AirBnB

March 13
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For today’s Travel Tuesday I am talking about using AirBnB instead of hotels. We started using AirBnB about four years ago for a trip to Chicago on a budget. In Chicago there are tons of amazing hotels in the Loop area, but they are pricey. Sadly, $200 a night just wasn’t in the budget for us. Also, although the loop is nice, we didn’t really want to stay there with all the hustle and bustle of the city.  The other hotel options I found that were in our price range were out by the airport which was too far away from the city for us. After looking around I remembered that a friend had used AirBnB and loved it. After doing some research about which neighborhoods were best for us I was able to find a nice room to rent in the Wicker Park area of Chicago.

Our Airbnb in Notting Hill

Now you will notice I said room. Yes, the first few times we used Airbnb we just rented a room with a private bath from our host. When searching with Airbnb you have the option of finding a shared space (couch), private room, or the entire home. This saved us around $30-$50 a night which at the time really helped out. When renting a room via Airbnb there are a few things to look out for.

Who else is in the home?

Some hosts will divide up and rent an entire home to travelers and will never be on site. Although this sounds okay in theory, I did not feel that this would be the safest bet for us. In my opinion the host/guest relationship is based on mutual trust and respect for each other’s space and things. When this relationship is just with another guest you lose that respect as the other guest is not responsible to you and vice versa. We only rented from hosts who also lived in the home, however for the three times we did this we barely saw the hosts at all. One was not there the entire time of our stay.

What is the bathroom situation?

Even if I am renting a room I still wanted my own bathroom. This was just so that I did not have to worry about being late for something because the host needed to take an hour shower or something of the like. It also made the idea of a shared space more comfortable for me.

What is included?

Depending on the host, you may have full or limited access to the kitchen, washing machine, and other amenities the home has to offer. Some hosts even include breakfast supplies to help with your stay.

Once you have found answers to these questions you can see if a room is a good choice for you. When renting a room, or any Airbnb home, I always read TONS of reviews and always stay with a host with tons of experience and positive reviews.

For our trip to Europe we decided that we wanted to use Airbnb again and rent studios in the cities we were visiting.  Compared to US cities we felt there were many great affordable studio options in London, Brussels, and Paris. We were able to rent studios and apartments for around $100 USD in each city. In Brussels that $100 got us an entire one bedroom apartment.

Just as before we read reviews and did out research of the area before requesting to book. For safety reasons Airbnb does not tell you the address until you confirm the purchase but you do know the area. Generally the listing will give walking times to popular transit stops, stores, and restaurants which will help you understand the area. If you are still unsure I suggest going through a google street view of the area to get a better understanding of it and to ensure it feels safe.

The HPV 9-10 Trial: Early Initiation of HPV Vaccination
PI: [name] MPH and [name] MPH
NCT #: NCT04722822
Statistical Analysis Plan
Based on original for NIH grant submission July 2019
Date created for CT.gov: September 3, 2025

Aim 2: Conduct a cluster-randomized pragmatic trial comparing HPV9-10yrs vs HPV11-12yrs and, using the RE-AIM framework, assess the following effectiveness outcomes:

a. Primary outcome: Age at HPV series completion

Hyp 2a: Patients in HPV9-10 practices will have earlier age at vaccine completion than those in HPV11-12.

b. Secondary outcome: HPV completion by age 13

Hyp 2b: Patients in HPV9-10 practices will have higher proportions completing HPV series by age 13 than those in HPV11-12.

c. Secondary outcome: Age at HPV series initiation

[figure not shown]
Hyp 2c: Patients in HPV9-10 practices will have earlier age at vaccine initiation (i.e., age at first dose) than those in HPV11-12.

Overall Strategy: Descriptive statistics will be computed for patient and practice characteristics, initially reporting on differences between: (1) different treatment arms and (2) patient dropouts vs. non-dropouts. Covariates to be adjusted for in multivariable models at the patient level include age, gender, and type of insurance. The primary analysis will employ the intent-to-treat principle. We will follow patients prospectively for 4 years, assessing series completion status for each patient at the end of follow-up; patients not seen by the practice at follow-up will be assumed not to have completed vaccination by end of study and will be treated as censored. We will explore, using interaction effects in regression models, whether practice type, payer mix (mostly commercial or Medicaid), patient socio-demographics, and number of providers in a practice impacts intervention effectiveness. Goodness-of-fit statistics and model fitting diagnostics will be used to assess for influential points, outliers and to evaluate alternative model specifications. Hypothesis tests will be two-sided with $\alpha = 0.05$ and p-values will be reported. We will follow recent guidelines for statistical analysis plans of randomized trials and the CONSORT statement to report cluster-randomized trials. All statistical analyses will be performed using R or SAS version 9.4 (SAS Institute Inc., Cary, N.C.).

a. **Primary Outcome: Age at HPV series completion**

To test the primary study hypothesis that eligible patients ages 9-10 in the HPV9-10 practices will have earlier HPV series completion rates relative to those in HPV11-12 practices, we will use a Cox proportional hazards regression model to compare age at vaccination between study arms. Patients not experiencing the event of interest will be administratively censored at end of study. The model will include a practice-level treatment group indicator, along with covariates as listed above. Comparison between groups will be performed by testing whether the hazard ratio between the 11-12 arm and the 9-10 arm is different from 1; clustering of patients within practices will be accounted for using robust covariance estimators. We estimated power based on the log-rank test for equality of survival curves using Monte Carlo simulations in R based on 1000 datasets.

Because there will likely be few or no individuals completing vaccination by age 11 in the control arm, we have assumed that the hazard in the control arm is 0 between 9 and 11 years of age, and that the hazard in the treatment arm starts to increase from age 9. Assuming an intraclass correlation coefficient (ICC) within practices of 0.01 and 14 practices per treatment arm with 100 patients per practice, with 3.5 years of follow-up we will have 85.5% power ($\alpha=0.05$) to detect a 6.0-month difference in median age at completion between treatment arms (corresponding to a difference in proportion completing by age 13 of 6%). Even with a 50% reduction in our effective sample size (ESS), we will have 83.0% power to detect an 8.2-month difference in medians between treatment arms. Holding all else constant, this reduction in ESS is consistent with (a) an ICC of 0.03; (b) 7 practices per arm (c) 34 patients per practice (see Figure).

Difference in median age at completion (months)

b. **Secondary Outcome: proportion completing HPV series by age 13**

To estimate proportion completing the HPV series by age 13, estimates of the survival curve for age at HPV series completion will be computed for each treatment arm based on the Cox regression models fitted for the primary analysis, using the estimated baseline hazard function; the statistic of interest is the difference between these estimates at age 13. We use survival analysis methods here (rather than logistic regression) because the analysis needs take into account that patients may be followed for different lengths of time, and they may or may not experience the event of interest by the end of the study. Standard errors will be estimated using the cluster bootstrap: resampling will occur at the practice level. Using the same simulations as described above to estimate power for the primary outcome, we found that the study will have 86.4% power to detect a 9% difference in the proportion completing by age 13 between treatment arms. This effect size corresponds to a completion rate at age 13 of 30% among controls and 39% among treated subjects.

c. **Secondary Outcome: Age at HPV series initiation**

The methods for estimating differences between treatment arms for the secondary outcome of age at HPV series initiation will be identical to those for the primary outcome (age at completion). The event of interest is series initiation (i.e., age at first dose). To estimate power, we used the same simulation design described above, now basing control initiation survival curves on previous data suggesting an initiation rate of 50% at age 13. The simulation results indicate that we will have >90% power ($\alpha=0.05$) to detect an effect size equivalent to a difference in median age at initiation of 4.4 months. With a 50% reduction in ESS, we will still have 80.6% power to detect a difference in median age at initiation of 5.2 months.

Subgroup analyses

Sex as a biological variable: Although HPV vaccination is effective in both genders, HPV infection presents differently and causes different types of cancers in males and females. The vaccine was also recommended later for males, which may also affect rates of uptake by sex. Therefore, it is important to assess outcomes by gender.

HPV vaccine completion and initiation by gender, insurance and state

One of the questions I often asked hosts before booking was the availability of a space to store luggage before check-in or after check-out. Many hosts are able to accommodate this request but I always ask first. Also check out the check-in and check-out times. They can vary greatly from host to host and many are flexible. Often hosts have a key box available so guests can check in at their leisure without having to meet in person.

Once we arrive in our room/home I always do a quick check of everything to ensure that everything that we need is available and that we feel safe in the space. When renting an entire home this includes checking out the kitchen and seeing if we have the supplies promised  such as pans and dishes.

One of the reasons we wanted entire homes while in Europe was so that we had a kitchen. This allowed us to cook one or two meals on our own which saved money and stay healthy. I will share more on that in a future post.

We have been very lucky and have never had problems with our rentals. If you find that you have a problem with your host or rental before, during, or after a stay please visit the Airbnb Trust Center. There you will find information as well as how to get more help. As with anything, if you for whatever reason do not feel safe feel free to leave. Also be aware of the emergency phone number regardless of if you are staying in an Airbnb or not.

As I’ve said, we have had amazing luck with Airbnb to the extent that they are were we start our lodging search. If you are interested in trying them out use this link for $40 in travel credits for new users. (Please note that I do receive a credit for every new users who completes travel via this link.)

If you’ve used Airbnb before let me know in the comments; I am super curious about the experiences of others.  Stay tuned, next Tuesday I’m going to be talking about our stay in London!

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